This month’s big news is the launch of Creatives, a vibrant, thought-provoking and innovative digital publication that promotes, reimagines and is inspired by the beauty of the Scottish landscape. Through writing and visual art, our aim is to offer a platform for creators to connect with audiences all over the country, and to provide a space for artistic and exploratory spirits to collaborate, develop their crafts and motivate others to explore the natural world.
Through writing and visual art, our aim is to offer a platform for creators to connect with audiences all over the country, and to provide a space for artistic and exploratory spirits to collaborate, develop their crafts and motivate others to explore the natural world.
A year ago, at the height of the pandemic, we could travel no further than five kilometres from our homes. However, while many in Scotland had no physical access to the Highlands, there were no restrictions on navigating these places imaginatively. I remember, alone by my bedroom window, reading nature poems and classic tales of Scottish climbing, or perusing photographs of the country’s fascinating landscapes. I’d peer outside across the cobbled street and replace the row of tenements with the Black Cuillin of Skye, the chimneys with the Aonach Eagach’s knife-like ridge, and the city’s pigeons and gulls with grouse. I remember, too, while running in town one morning, stopping in front of Sir Walter Scott’s monument and wondering how small it stood in comparison to the Old Man of Hoy in Orkney. Writing and art were our vehicles for exploration, providing us with open spaces, clean air, snowclad hills, roaring rivers, sea cliffs, lochs and remote bothy nights. They gave us birdsong and the voices of the trees; they allowed us to contemplate these landscapes as they lay in brief repose.
Creatives is in part a response to this confluence of the country’s artistic and natural spheres, but it is also a call to diversify the current body of published works. Although the past few years have sparked a renewed interest in Scottish nature writing and art, they have simultaneously exposed a gap in the publishing sphere. We are familiar with traditional mountaineering feats—triumph amidst hardship, perilous summits—but these stories do not represent the full range of communities that enjoy the outdoors. Different personal objectives and circumstances, physical and mental capabilities and modes of travel affect the way we interact with the environment, and we want to capture and collate these myriad experiences and perspectives.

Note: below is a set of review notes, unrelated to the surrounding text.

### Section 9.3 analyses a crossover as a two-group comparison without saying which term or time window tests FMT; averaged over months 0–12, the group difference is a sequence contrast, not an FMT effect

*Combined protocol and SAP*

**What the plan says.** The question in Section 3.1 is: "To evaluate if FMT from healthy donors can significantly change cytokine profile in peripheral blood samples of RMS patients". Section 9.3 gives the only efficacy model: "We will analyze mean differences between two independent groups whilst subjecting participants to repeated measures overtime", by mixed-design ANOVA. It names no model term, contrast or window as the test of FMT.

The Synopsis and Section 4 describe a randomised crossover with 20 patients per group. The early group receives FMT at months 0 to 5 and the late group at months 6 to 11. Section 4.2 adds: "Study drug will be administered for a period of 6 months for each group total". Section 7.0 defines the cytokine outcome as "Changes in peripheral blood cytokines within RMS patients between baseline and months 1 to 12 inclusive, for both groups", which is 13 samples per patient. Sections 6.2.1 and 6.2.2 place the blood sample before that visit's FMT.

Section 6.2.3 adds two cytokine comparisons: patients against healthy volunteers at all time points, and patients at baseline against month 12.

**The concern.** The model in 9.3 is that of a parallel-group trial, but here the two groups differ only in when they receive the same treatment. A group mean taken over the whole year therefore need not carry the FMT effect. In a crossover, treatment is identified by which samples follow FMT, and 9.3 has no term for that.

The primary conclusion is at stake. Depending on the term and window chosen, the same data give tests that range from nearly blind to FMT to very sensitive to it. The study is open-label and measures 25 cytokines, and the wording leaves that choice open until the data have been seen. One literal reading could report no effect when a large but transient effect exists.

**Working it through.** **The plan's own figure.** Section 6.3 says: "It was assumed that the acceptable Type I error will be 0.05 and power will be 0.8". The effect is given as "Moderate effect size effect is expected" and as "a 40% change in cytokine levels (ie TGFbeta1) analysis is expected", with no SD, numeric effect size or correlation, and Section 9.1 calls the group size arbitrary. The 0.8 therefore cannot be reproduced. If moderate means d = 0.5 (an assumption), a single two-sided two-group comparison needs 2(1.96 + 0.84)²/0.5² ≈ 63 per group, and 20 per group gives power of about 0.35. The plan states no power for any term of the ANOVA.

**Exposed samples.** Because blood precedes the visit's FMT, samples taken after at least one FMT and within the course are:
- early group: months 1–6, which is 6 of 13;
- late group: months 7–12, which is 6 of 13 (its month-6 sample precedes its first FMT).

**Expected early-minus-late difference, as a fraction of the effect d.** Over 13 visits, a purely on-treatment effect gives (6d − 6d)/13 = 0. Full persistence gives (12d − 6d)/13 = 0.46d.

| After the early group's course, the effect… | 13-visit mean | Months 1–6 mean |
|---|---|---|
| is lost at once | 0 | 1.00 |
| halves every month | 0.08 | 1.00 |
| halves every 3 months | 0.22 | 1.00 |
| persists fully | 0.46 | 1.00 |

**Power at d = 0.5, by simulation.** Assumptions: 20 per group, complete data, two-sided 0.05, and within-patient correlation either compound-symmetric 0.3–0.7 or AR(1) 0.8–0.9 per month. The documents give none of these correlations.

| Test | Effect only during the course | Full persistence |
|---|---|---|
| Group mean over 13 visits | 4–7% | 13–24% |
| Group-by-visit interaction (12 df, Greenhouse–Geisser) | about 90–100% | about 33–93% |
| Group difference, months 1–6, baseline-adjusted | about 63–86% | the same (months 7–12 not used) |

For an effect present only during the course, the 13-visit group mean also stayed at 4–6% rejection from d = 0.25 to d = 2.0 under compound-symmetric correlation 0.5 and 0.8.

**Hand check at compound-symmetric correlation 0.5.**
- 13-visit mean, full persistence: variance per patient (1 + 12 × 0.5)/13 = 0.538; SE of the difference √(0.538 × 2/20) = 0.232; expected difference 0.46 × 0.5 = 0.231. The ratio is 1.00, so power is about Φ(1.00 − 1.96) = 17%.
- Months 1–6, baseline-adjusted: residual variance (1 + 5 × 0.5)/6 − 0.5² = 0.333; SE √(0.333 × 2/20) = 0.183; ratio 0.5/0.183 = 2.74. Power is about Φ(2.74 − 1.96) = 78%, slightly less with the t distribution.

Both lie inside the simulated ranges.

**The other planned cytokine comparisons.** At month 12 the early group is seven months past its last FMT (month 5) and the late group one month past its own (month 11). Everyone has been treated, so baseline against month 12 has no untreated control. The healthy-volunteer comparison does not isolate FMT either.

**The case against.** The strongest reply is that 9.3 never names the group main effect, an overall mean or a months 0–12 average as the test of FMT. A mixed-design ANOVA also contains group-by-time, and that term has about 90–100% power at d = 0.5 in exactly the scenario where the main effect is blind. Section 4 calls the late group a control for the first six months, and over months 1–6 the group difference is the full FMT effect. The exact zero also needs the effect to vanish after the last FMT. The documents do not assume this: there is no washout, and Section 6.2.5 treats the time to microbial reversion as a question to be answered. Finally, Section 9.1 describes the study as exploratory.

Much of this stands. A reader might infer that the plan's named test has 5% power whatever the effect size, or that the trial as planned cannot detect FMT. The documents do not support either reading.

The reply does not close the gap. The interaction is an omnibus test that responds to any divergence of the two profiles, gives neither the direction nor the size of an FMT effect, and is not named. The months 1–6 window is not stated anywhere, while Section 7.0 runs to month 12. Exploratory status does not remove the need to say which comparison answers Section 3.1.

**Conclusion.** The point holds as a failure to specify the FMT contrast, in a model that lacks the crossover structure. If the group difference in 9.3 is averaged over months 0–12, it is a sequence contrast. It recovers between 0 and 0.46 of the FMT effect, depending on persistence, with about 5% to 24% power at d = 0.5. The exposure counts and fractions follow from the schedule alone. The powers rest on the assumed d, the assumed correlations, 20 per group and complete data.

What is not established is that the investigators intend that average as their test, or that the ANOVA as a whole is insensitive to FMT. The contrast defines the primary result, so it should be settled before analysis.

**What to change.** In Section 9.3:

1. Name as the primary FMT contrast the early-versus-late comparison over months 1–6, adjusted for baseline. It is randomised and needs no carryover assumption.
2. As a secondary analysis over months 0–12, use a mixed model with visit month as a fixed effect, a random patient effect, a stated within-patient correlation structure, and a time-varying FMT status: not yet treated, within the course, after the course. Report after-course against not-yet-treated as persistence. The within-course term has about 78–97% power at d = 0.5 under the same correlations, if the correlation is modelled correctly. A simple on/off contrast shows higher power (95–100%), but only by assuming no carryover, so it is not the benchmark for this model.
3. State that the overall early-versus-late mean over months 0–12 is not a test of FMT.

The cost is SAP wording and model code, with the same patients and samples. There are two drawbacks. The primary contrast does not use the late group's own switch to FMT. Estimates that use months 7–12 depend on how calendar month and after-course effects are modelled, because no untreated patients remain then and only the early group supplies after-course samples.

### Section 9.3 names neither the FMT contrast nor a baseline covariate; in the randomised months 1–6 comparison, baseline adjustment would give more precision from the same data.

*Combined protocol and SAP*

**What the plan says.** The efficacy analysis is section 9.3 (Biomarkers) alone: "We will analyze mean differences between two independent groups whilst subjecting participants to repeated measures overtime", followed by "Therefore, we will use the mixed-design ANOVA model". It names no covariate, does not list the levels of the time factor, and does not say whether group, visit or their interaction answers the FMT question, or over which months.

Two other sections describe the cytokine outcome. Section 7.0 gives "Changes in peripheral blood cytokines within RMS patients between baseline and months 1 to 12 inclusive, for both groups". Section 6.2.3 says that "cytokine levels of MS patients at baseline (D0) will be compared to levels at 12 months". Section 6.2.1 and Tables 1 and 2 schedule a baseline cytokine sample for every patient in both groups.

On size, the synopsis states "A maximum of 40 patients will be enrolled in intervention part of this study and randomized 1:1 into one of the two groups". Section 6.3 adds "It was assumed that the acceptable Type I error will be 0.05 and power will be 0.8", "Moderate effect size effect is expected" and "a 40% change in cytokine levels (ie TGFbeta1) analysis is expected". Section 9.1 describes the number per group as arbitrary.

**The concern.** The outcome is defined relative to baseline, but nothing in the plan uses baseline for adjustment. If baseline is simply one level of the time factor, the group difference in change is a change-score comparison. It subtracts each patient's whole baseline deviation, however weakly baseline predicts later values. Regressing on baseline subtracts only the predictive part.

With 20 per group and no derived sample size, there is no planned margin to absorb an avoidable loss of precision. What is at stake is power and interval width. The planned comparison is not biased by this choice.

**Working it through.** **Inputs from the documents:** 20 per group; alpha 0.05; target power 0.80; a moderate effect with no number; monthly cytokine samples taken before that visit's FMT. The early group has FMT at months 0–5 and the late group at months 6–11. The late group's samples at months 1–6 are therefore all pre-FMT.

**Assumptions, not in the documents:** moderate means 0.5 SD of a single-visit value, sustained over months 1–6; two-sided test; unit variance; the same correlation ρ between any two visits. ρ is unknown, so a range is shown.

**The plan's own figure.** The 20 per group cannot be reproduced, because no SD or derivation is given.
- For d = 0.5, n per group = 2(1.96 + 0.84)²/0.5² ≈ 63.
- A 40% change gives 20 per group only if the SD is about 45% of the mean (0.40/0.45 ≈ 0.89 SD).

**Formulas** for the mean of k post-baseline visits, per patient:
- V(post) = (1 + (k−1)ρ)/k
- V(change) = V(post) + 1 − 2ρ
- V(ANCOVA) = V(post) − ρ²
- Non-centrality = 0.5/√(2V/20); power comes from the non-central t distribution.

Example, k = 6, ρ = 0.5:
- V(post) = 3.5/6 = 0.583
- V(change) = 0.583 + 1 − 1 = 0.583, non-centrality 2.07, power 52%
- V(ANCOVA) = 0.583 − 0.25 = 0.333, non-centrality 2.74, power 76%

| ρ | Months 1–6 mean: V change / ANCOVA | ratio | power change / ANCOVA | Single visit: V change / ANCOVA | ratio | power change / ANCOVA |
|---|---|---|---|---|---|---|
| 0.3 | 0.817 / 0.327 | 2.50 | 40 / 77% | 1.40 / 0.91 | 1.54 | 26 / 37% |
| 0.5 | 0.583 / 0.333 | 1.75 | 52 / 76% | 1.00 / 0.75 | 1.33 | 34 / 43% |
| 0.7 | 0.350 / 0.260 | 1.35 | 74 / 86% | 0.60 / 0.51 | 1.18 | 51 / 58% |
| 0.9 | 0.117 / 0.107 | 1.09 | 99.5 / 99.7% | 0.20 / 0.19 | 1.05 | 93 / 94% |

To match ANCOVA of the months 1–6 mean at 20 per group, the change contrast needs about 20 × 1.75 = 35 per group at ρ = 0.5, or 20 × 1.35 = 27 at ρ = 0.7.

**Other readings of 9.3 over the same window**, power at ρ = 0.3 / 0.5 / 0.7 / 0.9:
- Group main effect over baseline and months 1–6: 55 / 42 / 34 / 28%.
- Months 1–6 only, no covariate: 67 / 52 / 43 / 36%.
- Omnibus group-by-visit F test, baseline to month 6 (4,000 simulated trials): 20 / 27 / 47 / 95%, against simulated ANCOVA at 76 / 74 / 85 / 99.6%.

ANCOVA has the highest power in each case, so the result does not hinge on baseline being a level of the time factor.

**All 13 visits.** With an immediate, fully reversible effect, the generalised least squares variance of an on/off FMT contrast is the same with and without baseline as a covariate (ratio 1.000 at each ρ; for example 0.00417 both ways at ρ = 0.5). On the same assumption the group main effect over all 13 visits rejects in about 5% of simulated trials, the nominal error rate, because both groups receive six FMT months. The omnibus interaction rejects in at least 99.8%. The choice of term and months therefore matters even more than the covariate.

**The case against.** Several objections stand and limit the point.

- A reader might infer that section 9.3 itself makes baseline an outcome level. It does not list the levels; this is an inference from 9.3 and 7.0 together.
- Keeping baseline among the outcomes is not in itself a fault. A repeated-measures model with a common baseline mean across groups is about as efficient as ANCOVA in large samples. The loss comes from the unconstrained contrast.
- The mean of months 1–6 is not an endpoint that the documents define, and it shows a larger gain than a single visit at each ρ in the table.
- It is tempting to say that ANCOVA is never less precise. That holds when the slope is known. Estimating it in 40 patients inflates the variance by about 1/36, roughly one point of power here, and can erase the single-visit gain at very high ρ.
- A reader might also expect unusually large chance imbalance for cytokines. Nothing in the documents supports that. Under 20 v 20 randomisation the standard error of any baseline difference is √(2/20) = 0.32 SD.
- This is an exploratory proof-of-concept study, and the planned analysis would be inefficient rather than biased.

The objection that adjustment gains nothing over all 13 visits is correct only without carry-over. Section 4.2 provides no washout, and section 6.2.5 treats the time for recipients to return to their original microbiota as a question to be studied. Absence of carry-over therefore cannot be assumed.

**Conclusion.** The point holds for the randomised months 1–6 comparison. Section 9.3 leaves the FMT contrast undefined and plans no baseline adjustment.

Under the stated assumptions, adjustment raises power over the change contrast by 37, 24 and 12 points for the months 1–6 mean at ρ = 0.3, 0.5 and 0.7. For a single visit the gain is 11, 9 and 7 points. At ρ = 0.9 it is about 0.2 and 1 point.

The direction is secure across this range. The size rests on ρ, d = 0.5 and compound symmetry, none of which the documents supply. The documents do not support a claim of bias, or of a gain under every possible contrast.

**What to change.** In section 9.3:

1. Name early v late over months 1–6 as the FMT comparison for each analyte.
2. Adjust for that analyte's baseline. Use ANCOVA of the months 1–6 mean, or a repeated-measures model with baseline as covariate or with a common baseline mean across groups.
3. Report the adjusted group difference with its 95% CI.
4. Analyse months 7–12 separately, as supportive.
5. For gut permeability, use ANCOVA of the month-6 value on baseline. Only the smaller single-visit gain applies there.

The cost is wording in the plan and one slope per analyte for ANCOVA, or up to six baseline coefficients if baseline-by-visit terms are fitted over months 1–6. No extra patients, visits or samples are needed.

Every activity fosters a unique understanding of the landscapes we navigate, but the places themselves contain rich geological and cultural histories, and bring forth their own challenges and pleasures. Experiences in the outdoors vary among individuals, but each begets a physiological response, and for the artist, these intense sensory moments often generate insight. In The Living Mountain, Nan Shepherd observes that there comes a time when we value a ‘task that, demanding of [us] all [we have] and [are], absorbs and so releases [us] entirely’. An acute awareness of and attention to the earth—its sounds, smells, textures, subtleties—occurs during this immersion; later, during the creative process, the artist is once again temporally subsumed within the landscape, their words or brushstrokes borne out of the place they originated.
At the heart of this artistic exchange is a fundamental gesture of gratitude to the earth, which promotes critical empathy. By publishing an array of creative works and making them freely available, our aim is to render this exchange cyclical, so that engagement with creative works that are inspired by the natural world will generate new insights and the outdoors might be enjoyed in a more inclusive and creative way.
Carn Ealer – Carn an Fhidhleir
Mountain of the Fiddler by Merryn Glover
She plays the rock
with the bow of the wind
for the stars to dance
Creatives is now open for submissions, and we would love to hear from you. We accept works of fiction, nonfiction, nature writing, poetry, interviews, visual art and film, and encourage both emerging and established creators to submit work, especially those from underrepresented communities. To find out how to submit, please view our submission guidelines.